Measuring procurement corruption challenges

via Measuring procurement corruption challenges – NewsDay Zimbabwe July 27, 2015

NO one can dispute the fact that corruption is a cost in all respects. The challenge is that measures of corruption are qualitative because corruption is hidden and therefore cannot be quantified.

What compounds the matter in procurement corruption is that procurement is complex; procurement involves engagement of many suppliers who compete to sign contracts; buyers at the extreme end of procurement corruption can also be suppliers competing to supply their organisational requirements.

Some countries such as Hungary have used data collected to understand corruption in procurement. It is believed that the more the data, the more the procurement activities become transparent, the more the pandemic is manageable. This is against the background that information affects governance in procurement. ‘Big data’ certainly offers a host of possibilities and opportunity for social science though with a degree of caution.

Despite the global focus on the issue, what worries is the lack of scholarly agreement on the basic elements of corruption. The four basic elements of corruption are the definition; the causes; the extent, and; how to combat it. The only silver lining on the dark cloud is the broad consensus that corruption is a bad thing that causes major harm to the general populace and that it is illegal.

Issues such as cultural differences, the varying degree of professionalism in procurement and the level of development of a nation have implications on the definition of procurement corruption. The Asians value trust build from personal knowledge of the other party to the extent that it is a custom to share meals with business partners. In that regard, having meals is not construed a corrupt practice but rather a tool to understand your business partner. Other areas depend on the old maxim that ‘there is no free lunch’ rendering the practice questionable. There are various dimensions on culture that we could explore but would want to round up with the fact that cultures differ and one man’s meat could be another man’s position.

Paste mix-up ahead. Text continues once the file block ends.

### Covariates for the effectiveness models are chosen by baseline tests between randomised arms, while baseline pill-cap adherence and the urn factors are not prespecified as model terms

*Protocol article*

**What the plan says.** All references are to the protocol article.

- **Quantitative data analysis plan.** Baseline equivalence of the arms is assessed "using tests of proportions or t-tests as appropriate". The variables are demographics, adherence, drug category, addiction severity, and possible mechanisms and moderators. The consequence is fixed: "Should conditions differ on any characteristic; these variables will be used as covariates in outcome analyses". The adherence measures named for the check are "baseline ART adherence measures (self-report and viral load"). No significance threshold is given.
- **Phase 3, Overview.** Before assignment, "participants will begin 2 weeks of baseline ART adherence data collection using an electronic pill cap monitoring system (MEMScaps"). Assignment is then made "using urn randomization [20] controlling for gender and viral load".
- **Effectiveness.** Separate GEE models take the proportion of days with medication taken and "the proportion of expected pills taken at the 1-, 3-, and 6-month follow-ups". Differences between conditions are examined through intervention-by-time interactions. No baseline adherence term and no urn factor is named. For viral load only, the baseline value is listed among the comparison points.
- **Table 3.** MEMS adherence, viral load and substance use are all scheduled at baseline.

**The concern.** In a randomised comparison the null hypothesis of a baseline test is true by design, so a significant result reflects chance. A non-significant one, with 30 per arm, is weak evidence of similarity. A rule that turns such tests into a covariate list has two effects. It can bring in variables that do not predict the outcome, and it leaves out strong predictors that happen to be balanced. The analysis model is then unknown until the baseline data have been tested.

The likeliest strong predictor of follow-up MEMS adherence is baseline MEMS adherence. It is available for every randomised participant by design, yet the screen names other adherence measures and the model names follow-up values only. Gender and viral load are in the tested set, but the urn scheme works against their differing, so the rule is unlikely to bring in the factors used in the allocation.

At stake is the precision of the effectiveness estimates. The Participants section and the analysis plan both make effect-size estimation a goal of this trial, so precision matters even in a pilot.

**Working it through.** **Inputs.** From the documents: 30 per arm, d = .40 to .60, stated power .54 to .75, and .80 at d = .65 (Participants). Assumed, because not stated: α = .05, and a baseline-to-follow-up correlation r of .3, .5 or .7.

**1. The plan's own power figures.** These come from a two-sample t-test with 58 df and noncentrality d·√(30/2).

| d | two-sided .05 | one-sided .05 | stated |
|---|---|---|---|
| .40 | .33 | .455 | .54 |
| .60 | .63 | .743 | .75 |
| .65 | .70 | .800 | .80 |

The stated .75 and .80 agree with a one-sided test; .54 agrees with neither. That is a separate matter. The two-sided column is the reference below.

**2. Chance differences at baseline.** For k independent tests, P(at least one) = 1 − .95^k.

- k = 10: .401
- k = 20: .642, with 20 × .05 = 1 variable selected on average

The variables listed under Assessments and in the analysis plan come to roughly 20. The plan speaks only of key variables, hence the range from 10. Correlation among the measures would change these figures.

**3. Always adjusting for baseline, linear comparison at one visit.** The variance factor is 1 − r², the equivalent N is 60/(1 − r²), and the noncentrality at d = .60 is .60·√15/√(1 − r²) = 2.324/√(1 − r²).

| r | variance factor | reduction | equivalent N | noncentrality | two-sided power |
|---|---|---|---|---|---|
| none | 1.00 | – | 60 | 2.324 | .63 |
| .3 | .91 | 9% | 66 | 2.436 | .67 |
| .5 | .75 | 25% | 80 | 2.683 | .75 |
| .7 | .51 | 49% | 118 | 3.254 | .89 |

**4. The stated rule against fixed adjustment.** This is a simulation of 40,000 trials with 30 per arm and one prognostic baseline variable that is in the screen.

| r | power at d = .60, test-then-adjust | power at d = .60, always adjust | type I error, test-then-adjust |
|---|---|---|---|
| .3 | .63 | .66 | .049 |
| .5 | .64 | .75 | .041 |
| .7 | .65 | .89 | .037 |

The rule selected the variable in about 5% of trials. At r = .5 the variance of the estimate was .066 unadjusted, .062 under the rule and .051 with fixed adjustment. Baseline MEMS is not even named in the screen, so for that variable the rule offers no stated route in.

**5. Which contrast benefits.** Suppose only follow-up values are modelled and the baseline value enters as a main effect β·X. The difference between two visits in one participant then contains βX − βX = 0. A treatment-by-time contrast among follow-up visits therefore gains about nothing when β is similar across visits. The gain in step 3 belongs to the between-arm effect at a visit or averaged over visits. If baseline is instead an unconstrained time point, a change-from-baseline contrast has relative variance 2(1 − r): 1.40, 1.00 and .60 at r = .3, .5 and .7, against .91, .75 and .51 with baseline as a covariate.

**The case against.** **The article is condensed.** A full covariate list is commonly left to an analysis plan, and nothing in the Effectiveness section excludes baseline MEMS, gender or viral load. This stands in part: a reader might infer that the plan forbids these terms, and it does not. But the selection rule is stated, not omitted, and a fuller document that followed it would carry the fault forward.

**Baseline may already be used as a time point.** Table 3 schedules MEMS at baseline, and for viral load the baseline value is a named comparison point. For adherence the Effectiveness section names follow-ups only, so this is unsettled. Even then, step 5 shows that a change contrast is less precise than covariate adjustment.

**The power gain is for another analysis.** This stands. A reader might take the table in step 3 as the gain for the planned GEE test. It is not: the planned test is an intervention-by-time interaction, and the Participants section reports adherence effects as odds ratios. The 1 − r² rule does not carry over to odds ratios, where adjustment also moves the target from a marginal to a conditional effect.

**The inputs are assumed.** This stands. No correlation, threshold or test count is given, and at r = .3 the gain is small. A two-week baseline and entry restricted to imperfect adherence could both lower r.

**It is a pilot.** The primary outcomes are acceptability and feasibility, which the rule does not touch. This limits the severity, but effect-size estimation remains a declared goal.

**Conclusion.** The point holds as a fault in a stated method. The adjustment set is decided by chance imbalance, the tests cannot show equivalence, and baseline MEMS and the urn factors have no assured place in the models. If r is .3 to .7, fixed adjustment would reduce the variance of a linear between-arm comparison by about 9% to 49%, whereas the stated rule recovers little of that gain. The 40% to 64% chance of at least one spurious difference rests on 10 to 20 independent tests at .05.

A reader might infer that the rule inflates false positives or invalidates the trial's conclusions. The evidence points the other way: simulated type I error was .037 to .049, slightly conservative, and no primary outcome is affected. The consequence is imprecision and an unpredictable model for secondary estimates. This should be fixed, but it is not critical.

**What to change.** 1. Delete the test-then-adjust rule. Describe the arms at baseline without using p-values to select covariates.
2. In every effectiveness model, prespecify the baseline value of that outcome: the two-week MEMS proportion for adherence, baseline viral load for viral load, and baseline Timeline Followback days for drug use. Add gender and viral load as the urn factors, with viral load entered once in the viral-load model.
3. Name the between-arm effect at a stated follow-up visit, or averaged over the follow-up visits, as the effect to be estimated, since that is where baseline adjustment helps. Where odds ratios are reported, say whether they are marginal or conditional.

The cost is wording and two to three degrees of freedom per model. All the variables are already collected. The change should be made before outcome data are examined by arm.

Developing from the cultural issues discussed above. The question of what causes corruption also differs on the background of culture. Robert Klitgaard put forward a well-known formula for identifying when corruption arises. Corruption is a result of monopoly and massive discretion without accountability. (C = M + D – A where C = corruption, M = monopoly, D = discretion and A = accountability). Whilst the writer is of the opinion that the formula is inadequate and the matter shall be explored later.

The third element, the extent of corruption refers to the actual measure of corruption. Transparency International (TI) has used the Corruption Perception Index (CPI) which by name, points out to the fact that it is how it is perceived meaning that the measure is more qualitative as opposed to quantitative measures that can be proven by mathematical measures. The CPI is used as a benchmark indicator for the level of corruption across the world. It has also been used as a political tool particularly in countries where corruption is viewed as a major problem. Development institutions have used it for major decisions such as loans, grants and decisions for use of country procurement rule for on loans and grants.

The last element of how to combat it is based on how much data is available. The main approach to data availability is the perception based indices such as the CPI, World Bank aggregate ‘Control of Corruption’ Indicators, TI’s Global Corruption Index and Business Environment and Enterprise Performance Surveys (EBRD/World Bank). Challenges with such data are that they are impressionist, only when there is an arrest and convictions do people involved open up limiting the measure of corruption to mere perception.

l Nyasha Chizu is a Fellow of the Chartered Institute of Purchasing and Supply writing in his personal capacity. Feedback:; Skype nyasha.chizu